Effectively addressing employee absences is one of the most important things an employer can do. After all, excessive absenteeism can throw a wrench in operations, hurt productivity, diminish morale, reduce productivity and so on. Here are some tips for handling this issue and ensuring that you’re on the same page as your employees.
Developing an Absence Policy
Absenteeism is an inherent factor for every business, and there’s just no getting around it. But it’s crucial that it’s never allowed to get out of control. You can keep it in check by taking the time to address employee absences in your policy book. For example, you’ll want to point out what is and what isn’t tolerated, what kind of documentation needs to be followed and so on. This will ensure that everyone is held to the same standard and should minimize employees from abusing their sick days.
Considering Absences When Hiring
You can do yourself a big favor by taking absence history into account when looking at potential new hires. If there’s a clear trend of excessive absenteeism, this can be a red flag, and there’s a good chance that the candidate will repeat this behavior. If possible, try to stick with hiring individuals who aren’t prone to being chronically absent.
Addressing Problems Early On
While nearly everyone is going to absent from time to time, you’ll want to be aware of when absenteeism becomes a trend. If it’s clear that a particular employee is consistently absent, then you’ll want to talk about the problem and gather all of the facts. Meet privately and discuss the situation to figure out exactly what’s going on.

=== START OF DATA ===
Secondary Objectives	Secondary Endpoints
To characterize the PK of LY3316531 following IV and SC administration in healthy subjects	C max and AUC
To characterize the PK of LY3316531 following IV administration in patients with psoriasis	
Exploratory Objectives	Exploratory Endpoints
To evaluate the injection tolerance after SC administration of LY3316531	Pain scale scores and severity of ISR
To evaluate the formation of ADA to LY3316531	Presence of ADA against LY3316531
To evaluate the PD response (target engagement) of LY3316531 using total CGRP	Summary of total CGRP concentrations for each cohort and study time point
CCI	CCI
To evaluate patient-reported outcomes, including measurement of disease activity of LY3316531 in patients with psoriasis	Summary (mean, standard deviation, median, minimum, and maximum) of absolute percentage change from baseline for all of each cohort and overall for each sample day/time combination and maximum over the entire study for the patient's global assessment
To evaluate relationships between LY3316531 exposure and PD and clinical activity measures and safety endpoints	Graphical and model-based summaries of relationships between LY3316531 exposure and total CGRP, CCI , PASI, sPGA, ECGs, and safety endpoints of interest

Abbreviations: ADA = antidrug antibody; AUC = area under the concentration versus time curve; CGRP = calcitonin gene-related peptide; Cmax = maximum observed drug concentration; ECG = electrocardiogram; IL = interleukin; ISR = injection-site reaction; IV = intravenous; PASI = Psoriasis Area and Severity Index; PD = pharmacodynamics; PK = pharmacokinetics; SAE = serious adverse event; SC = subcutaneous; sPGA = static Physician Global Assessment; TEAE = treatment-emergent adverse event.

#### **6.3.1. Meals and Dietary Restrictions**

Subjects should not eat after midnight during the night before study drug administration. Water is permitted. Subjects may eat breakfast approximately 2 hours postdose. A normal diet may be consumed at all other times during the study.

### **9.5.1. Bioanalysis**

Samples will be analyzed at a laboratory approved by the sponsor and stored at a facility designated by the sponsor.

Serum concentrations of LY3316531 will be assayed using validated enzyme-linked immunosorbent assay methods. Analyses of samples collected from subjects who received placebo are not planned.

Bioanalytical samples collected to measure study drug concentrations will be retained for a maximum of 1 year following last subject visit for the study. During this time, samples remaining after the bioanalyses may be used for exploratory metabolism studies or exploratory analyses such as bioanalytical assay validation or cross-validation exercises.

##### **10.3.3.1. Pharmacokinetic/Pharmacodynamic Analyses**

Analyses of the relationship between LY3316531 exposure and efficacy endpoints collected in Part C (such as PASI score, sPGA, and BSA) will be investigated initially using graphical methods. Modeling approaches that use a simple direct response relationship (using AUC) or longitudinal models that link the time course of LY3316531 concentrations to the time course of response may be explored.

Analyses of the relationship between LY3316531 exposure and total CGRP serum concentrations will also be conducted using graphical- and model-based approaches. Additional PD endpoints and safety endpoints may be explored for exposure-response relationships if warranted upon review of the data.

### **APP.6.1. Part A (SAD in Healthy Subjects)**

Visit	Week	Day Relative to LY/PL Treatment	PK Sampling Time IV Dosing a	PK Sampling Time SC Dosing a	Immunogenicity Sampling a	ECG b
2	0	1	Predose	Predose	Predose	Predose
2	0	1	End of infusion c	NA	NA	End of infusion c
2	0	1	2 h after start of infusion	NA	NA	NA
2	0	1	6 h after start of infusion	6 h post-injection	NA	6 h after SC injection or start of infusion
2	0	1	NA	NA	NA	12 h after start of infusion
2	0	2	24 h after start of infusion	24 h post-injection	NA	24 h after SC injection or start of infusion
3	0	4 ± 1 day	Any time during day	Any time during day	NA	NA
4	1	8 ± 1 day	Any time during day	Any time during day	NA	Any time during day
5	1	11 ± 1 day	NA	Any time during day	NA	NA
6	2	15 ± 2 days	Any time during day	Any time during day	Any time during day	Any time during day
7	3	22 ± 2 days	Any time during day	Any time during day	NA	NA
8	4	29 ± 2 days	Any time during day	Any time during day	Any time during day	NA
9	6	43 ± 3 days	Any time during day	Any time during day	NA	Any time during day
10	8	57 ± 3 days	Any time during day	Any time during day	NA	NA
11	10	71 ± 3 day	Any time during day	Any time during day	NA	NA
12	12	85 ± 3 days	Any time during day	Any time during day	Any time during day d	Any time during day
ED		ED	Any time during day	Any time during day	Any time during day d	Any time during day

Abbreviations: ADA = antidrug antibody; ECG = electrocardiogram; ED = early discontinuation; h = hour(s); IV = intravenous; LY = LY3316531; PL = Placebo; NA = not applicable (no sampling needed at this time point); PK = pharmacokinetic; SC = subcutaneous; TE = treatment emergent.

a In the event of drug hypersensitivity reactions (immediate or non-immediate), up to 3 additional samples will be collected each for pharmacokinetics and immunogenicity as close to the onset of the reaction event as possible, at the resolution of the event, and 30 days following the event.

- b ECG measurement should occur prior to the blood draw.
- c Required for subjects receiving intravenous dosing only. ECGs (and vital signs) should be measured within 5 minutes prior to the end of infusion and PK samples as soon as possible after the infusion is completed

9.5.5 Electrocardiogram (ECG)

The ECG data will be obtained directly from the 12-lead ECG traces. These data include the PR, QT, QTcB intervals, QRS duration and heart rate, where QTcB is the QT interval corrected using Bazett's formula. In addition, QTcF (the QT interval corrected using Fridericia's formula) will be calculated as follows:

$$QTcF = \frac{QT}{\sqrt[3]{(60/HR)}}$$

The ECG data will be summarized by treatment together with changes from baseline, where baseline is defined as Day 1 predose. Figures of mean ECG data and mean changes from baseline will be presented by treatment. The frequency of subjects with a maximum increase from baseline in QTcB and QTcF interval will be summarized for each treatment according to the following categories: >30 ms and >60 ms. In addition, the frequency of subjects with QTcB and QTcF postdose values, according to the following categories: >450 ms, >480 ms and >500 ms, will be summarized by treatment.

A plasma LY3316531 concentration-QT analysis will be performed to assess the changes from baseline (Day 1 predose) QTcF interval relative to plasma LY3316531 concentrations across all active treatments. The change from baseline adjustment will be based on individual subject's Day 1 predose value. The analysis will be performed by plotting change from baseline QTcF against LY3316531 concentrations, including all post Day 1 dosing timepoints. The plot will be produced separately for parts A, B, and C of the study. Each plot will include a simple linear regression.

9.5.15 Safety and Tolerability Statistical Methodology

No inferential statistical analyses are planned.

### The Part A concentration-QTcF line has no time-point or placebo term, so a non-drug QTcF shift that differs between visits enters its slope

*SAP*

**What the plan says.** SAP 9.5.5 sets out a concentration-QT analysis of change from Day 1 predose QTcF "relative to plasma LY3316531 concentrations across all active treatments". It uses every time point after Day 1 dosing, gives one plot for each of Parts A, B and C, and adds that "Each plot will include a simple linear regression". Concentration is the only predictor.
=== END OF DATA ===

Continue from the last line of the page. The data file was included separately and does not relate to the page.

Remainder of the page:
Do they have a legitimate health problem or personal issue? Or is there simply “sick day abuse” taking place?
Make sure that you explain how their absences are adversely impacting your company and the rest of your employees. Also be sure to follow company policy and document everything along the way. After hearing what your employee has to say, try to come up with a solution.
In some cases, this may require making some adjustments on your end where you need to adjust their work schedule. Maybe an employee has a major health problem or an ongoing illness. Or maybe they have an issue with transportation or child care. Whatever the case may be, try to remain objective and adhere to policy.
The sooner you have a discussion, the better, and it can prevent more serious problems from occurring.
Handling employee absences can be tricky, and every instance is a little different. But by developing a formalized policy and being proactive, you should be able to minimize this problem and ensure that your company is equipped with adequate manpower to meet demand.
Need help on getting the most from your workforce? Contact SelecSource today.